Molecular detection of Leishmania infantum, filariae and Wolbachia spp. in dogs from southern Portugal

Carla Maia, Laura Altet, Lorena Serrano, José Manuel Cristóvão, Maria Dolores Tabar, Olga Francino, Luís Cardoso, Lenea Campino, Xavier Roura

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    © 2016 Maia et al. Background: Leishmaniosis caused by the protozoan Leishmania infantum and dirofilariosis caused by the nematodes Dirofilaria immitis or Dirofilaria repens are vector-borne zoonoses widely present in the Mediterranean basin. In addition, some studies reported that the endosymbiont Wolbachia spp. play a role in the biology and pathogenesis of filarial parasites. The aim of this work was to evaluate the frequency of mono- and co-infections by L. infantum, filariae and Wolbachia spp. and their association with clinical signs in dogs from the south of Portugal. Leishmanial, filarial and Wolbachia spp. DNA were evaluated by specific real-time polymerase chain reaction (qPCR) assays in blood samples from 230 dogs. Findings: One hundred and thirty-nine (60.4 %) dogs were qPCR-positive for L. infantum and 26 (11.3 %) for filariae (24 for D. immitis only, one D. immitis and for Acanthocheilonema dracunculoides and another one for Acanthocheilonema reconditum only). Wolbachia spp. DNA was amplified from 16 (64.0 %) out of the 25 D. immitis-positive dogs. Nineteen (8.3 %) dogs were co-infected with L. infantum and D. immitis, including the one (0.4 %) A. drancunculoides-positive animal. In dogs without clinical signs consistent with leishmaniosis and/or dirofilariosis, L. infantum prevalence was 69 %, whereas in those dogs with at least one clinical manifestation compatible with any of the two parasitoses prevalence was 42.7 %. Leishmania prevalence was significantly higher in apparently healthy mongrels (77.2 %) and pets (76.9 %) than in defined-breed dogs (including crosses; 58.8 %) and in dogs with an aptitude other than pet (i.e. farm, guard, hunting, shepherd or stray), respectively, whereas in those dogs with at least one clinical sign, the detection of L. infantum DNA was higher in males (53.3 %) and in those dogs not receiving insect repellents (52.8 %). Conclusions: The molecular detection of canine vector-borne disease (CVBD) agents, some of which are zoonotic, reinforces the need to implement efficient prophylactic measures, such as insect repellents and macrocyclic lactones (including compliance to administration), in the geographical areas where these agents are distributed, with the view to prevent infection and disease among mammalian hosts including humans.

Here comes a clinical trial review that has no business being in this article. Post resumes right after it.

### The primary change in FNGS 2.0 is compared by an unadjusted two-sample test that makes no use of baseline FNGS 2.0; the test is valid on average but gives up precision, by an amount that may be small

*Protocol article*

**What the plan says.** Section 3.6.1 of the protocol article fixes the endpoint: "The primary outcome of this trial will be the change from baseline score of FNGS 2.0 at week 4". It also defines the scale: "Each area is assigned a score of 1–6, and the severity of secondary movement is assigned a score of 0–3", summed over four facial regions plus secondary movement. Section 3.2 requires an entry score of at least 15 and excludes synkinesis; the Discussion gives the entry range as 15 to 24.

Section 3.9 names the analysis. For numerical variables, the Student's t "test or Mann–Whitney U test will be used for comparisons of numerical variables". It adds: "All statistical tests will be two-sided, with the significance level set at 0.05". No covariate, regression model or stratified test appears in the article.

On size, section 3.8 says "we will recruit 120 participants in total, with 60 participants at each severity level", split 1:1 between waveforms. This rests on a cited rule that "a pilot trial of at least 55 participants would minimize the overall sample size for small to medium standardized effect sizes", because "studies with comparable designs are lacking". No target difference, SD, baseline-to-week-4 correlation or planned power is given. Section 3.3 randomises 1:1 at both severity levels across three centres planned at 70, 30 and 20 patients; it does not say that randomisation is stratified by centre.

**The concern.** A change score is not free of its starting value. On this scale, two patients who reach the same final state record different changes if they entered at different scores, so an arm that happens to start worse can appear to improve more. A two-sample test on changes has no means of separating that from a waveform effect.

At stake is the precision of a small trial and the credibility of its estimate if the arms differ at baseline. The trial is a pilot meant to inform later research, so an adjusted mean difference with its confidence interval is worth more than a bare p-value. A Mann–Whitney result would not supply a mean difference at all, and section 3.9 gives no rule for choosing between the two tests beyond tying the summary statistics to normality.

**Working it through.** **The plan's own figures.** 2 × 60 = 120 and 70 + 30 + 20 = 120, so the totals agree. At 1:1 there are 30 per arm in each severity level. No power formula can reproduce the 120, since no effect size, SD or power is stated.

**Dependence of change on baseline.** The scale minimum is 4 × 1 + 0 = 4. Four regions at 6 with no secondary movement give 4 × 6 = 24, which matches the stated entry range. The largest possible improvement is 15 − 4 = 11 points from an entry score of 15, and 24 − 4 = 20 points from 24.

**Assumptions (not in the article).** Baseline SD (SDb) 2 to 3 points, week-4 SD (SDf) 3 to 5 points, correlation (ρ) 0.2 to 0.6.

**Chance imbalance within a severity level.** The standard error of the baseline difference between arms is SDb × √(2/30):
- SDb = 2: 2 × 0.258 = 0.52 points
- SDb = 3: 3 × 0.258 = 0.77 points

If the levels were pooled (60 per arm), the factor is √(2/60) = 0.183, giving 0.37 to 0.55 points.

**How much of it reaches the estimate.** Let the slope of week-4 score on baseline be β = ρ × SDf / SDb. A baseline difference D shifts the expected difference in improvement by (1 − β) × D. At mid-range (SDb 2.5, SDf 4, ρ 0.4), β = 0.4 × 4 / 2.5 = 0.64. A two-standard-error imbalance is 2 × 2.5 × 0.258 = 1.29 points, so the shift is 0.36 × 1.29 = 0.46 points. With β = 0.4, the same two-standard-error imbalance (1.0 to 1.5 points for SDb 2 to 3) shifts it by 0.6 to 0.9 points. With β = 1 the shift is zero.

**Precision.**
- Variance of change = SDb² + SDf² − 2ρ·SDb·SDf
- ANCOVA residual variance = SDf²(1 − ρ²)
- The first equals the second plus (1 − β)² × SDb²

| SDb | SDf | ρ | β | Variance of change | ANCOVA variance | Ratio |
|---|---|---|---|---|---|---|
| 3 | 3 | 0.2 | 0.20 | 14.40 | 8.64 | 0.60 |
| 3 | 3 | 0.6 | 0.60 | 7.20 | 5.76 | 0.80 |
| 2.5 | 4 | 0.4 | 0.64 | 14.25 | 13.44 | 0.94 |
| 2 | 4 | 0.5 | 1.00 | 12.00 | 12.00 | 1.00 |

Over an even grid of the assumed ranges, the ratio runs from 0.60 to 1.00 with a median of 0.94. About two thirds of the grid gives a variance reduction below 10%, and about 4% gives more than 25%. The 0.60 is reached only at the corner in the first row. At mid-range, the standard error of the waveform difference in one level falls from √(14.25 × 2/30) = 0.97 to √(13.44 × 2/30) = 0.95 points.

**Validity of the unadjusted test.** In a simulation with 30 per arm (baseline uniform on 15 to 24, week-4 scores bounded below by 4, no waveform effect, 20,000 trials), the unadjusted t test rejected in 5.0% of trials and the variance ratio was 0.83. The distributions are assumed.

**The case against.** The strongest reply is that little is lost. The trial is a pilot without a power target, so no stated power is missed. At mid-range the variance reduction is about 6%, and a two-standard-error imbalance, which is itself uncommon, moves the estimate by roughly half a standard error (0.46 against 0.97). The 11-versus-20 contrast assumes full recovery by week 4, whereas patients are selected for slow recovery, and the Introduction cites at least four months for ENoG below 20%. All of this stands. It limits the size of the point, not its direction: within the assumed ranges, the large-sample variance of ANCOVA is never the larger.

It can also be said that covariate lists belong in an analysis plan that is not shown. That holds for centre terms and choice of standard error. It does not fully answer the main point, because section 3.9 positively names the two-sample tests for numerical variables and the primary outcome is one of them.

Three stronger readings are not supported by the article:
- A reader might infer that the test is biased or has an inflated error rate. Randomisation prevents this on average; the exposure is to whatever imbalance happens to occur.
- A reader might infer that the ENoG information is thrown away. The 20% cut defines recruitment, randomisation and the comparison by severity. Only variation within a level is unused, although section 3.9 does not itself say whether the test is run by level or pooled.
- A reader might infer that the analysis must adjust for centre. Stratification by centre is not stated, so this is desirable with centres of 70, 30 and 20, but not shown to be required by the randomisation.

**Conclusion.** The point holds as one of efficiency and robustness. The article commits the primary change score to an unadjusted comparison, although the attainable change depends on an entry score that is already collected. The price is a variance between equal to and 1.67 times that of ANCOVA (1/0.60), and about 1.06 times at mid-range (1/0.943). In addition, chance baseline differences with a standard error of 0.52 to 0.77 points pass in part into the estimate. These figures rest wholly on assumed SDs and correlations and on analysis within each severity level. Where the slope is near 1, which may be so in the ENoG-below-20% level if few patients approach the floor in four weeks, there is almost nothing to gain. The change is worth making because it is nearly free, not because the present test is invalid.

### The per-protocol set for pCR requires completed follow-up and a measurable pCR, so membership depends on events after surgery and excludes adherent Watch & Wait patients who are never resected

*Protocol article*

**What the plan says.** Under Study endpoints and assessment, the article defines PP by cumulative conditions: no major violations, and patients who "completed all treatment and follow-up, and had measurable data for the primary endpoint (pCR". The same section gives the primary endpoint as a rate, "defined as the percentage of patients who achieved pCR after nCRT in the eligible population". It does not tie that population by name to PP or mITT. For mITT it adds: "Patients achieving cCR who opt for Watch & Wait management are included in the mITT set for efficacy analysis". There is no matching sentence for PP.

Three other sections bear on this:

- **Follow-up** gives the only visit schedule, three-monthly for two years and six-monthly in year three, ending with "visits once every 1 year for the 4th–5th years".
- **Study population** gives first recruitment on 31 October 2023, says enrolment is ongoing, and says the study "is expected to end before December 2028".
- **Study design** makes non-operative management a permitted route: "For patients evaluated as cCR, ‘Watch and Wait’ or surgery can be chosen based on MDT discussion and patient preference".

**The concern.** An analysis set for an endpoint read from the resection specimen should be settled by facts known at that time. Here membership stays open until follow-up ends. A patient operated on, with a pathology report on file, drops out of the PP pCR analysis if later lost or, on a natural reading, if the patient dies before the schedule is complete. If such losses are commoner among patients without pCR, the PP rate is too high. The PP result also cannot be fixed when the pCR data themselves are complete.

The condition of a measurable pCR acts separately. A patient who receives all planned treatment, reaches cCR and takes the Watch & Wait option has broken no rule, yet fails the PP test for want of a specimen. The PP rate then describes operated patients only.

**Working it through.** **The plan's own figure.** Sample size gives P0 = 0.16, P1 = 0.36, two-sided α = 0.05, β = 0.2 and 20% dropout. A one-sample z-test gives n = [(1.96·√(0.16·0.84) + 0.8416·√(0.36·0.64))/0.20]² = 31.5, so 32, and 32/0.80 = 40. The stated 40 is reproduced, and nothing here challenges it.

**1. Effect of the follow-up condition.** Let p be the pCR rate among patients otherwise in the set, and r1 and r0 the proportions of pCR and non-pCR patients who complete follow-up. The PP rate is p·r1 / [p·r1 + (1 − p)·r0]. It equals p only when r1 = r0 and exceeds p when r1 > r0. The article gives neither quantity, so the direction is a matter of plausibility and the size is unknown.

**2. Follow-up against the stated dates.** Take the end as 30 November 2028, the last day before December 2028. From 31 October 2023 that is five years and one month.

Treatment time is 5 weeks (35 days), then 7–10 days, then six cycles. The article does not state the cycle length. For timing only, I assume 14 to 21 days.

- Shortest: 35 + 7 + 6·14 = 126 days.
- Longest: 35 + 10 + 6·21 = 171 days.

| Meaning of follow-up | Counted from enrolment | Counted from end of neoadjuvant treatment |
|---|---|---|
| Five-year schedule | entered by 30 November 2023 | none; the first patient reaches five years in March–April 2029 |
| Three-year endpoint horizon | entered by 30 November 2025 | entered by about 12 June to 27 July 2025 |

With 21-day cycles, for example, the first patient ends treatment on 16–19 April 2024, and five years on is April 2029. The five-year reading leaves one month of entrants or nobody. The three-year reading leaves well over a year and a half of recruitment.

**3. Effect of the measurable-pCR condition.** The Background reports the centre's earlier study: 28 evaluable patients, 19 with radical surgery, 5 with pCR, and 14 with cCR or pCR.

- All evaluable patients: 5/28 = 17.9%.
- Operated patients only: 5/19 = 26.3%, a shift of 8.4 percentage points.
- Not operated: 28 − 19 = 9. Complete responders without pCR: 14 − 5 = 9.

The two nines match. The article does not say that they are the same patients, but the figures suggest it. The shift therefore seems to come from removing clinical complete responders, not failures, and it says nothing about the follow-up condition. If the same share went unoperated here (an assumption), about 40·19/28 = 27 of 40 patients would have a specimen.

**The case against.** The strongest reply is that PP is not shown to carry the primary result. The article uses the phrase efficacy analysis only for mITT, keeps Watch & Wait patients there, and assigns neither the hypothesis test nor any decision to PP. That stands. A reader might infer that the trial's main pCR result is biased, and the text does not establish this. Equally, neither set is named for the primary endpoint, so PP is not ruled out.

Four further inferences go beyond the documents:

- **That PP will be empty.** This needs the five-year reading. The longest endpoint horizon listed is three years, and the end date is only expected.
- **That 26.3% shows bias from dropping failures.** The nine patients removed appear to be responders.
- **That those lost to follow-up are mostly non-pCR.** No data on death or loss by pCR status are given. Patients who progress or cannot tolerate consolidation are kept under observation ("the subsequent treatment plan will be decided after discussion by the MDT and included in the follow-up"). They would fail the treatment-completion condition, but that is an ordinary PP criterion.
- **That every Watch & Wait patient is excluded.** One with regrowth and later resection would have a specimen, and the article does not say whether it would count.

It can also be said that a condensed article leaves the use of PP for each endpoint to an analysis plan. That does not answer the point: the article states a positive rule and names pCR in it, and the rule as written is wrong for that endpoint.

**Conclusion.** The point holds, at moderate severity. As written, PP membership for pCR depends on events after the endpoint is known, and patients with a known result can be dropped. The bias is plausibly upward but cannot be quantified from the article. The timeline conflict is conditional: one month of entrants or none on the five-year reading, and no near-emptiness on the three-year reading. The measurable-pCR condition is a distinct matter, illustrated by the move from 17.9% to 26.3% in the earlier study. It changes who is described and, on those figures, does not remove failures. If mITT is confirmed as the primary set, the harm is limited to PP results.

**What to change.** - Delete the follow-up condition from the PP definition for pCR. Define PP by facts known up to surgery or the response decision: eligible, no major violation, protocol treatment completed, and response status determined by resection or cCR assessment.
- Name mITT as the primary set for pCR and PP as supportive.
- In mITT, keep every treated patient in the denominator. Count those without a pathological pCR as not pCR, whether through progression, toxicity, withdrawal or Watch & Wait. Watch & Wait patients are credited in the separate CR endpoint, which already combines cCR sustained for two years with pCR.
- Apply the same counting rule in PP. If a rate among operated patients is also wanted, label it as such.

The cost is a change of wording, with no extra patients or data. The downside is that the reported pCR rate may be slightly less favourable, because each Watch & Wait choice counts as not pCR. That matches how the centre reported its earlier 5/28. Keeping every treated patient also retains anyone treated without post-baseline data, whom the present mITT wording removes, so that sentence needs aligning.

Original languageEnglish
    Article number9
    JournalParasites and Vectors
    Issue number1
    Publication statusPublished - 10 May 2016


    • Dirofilaria immitis
    • Dogs
    • Leishmania infantum
    • Portugal
    • Wolbachia spp


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